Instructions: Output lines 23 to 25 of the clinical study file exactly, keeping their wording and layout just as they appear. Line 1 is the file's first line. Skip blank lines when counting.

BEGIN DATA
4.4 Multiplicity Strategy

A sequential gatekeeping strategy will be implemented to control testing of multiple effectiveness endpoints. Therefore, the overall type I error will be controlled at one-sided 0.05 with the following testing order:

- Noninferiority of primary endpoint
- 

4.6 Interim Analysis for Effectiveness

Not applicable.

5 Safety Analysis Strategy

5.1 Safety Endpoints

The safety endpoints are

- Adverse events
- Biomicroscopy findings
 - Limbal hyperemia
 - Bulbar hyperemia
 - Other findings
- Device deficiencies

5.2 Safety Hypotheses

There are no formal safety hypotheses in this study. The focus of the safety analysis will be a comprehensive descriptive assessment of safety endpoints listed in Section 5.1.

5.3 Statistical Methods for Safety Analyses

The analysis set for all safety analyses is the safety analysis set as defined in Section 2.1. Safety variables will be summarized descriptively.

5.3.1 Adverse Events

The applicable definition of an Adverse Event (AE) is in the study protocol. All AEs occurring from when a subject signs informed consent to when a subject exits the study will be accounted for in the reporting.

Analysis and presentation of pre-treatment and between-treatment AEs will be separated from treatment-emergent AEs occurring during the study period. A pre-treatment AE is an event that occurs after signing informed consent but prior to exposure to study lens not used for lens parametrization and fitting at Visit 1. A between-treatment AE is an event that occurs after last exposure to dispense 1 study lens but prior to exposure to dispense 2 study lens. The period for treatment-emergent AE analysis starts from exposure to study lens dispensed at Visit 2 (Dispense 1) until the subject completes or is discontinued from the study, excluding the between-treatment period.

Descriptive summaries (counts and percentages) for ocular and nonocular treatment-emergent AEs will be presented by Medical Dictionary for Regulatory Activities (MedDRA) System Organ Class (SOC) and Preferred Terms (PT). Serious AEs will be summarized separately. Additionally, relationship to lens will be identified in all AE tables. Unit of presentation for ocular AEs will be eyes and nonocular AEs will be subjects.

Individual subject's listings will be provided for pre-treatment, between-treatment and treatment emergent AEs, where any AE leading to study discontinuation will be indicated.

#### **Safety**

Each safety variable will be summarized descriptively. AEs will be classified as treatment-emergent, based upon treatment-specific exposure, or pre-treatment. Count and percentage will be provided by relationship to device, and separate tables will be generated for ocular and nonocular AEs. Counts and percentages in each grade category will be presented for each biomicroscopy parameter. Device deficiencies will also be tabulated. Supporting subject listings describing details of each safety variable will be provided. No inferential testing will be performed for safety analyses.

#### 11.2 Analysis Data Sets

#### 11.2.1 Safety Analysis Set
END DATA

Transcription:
Descriptive summaries (counts and percentages) for ocular and nonocular treatment-emergent AEs will be presented by Medical Dictionary for Regulatory Activities (MedDRA) System Organ Class (SOC) and Preferred Terms (PT). Serious AEs will be summarized separately. Additionally, relationship to lens will be identified in all AE tables. Unit of presentation for ocular AEs will be eyes and nonocular AEs will be subjects.

Individual subject's listings will be provided for pre-treatment, between-treatment and treatment emergent AEs, where any AE leading to study discontinuation will be indicated.

#### **Safety**